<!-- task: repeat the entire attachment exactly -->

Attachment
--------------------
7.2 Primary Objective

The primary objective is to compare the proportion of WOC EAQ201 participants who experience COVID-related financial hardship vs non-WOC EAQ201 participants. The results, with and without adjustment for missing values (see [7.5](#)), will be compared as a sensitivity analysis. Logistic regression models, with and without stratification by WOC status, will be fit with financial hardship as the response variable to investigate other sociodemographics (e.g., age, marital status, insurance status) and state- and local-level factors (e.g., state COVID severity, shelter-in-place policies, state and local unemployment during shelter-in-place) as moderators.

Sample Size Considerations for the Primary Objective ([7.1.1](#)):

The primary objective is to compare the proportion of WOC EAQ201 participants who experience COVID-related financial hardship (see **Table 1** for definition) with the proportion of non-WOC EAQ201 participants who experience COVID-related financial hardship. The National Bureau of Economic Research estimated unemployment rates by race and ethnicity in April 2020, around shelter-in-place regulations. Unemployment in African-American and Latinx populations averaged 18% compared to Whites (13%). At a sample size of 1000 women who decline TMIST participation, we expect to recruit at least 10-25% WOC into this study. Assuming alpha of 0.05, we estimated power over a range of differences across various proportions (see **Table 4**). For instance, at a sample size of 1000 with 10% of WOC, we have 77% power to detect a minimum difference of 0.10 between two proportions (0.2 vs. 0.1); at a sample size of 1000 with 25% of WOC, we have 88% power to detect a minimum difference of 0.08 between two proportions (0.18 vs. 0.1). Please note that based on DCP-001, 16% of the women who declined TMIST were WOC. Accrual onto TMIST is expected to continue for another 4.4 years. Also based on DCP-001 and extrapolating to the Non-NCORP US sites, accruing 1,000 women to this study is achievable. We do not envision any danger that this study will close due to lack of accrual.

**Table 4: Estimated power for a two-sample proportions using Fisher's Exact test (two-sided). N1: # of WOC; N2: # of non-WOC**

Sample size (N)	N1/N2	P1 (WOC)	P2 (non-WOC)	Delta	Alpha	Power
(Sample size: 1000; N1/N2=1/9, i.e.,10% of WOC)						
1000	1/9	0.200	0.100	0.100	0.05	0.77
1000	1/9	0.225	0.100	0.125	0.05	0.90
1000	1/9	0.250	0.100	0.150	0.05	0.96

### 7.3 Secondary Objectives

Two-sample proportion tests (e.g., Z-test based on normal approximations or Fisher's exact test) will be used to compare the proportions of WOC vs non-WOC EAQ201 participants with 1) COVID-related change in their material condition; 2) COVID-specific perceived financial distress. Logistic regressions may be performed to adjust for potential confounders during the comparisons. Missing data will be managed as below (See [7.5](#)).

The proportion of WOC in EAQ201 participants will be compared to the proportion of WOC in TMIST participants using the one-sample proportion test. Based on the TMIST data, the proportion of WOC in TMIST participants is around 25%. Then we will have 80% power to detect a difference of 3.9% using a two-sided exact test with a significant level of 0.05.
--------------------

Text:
7.2 Primary Objective

The primary objective is to compare the proportion of WOC EAQ201 participants who experience COVID-related financial hardship vs non-WOC EAQ201 participants. The results, with and without adjustment for missing values (see [7.5](#)), will be compared as a sensitivity analysis. Logistic regression models, with and without stratification by WOC status, will be fit with financial hardship as the response variable to investigate other sociodemographics (e.g., age, marital status, insurance status) and state- and local-level factors (e.g., state COVID severity, shelter-in-place policies, state and local unemployment during shelter-in-place) as moderators.

Sample Size Considerations for the Primary Objective ([7.1.1](#)):

The primary objective is to compare the proportion of WOC EAQ201 participants who experience COVID-related financial hardship (see **Table 1** for definition) with the proportion of non-WOC EAQ201 participants who experience COVID-related financial hardship. The National Bureau of Economic Research estimated unemployment rates by race and ethnicity in April 2020, around shelter-in-place regulations. Unemployment in African-American and Latinx populations averaged 18% compared to Whites (13%). At a sample size of 1000 women who decline TMIST participation, we expect to recruit at least 10-25% WOC into this study. Assuming alpha of 0.05, we estimated power over a range of differences across various proportions (see **Table 4**). For instance, at a sample size of 1000 with 10% of WOC, we have 77% power to detect a minimum difference of 0.10 between two proportions (0.2 vs. 0.1); at a sample size of 1000 with 25% of WOC, we have 88% power to detect a minimum difference of 0.08 between two proportions (0.18 vs. 0.1). Please note that based on DCP-001, 16% of the women who declined TMIST were WOC. Accrual onto TMIST is expected to continue for another 4.4 years. Also based on DCP-001 and extrapolating to the Non-NCORP US sites, accruing 1,000 women to this study is achievable. We do not envision any danger that this study will close due to lack of accrual.

**Table 4: Estimated power for a two-sample proportions using Fisher's Exact test (two-sided). N1: # of WOC; N2: # of non-WOC**

Sample size (N)	N1/N2	P1 (WOC)	P2 (non-WOC)	Delta	Alpha	Power
(Sample size: 1000; N1/N2=1/9, i.e.,10% of WOC)						
1000	1/9	0.200	0.100	0.100	0.05	0.77
1000	1/9	0.225	0.100	0.125	0.05	0.90
1000	1/9	0.250	0.100	0.150	0.05	0.96

### 7.3 Secondary Objectives

Two-sample proportion tests (e.g., Z-test based on normal approximations or Fisher's exact test) will be used to compare the proportions of WOC vs non-WOC EAQ201 participants with 1) COVID-related change in their material condition; 2) COVID-specific perceived financial distress. Logistic regressions may be performed to adjust for potential confounders during the comparisons. Missing data will be managed as below (See [7.5](#)).

The proportion of WOC in EAQ201 participants will be compared to the proportion of WOC in TMIST participants using the one-sample proportion test. Based on the TMIST data, the proportion of WOC in TMIST participants is around 25%. Then we will have 80% power to detect a difference of 3.9% using a two-sided exact test with a significant level of 0.05.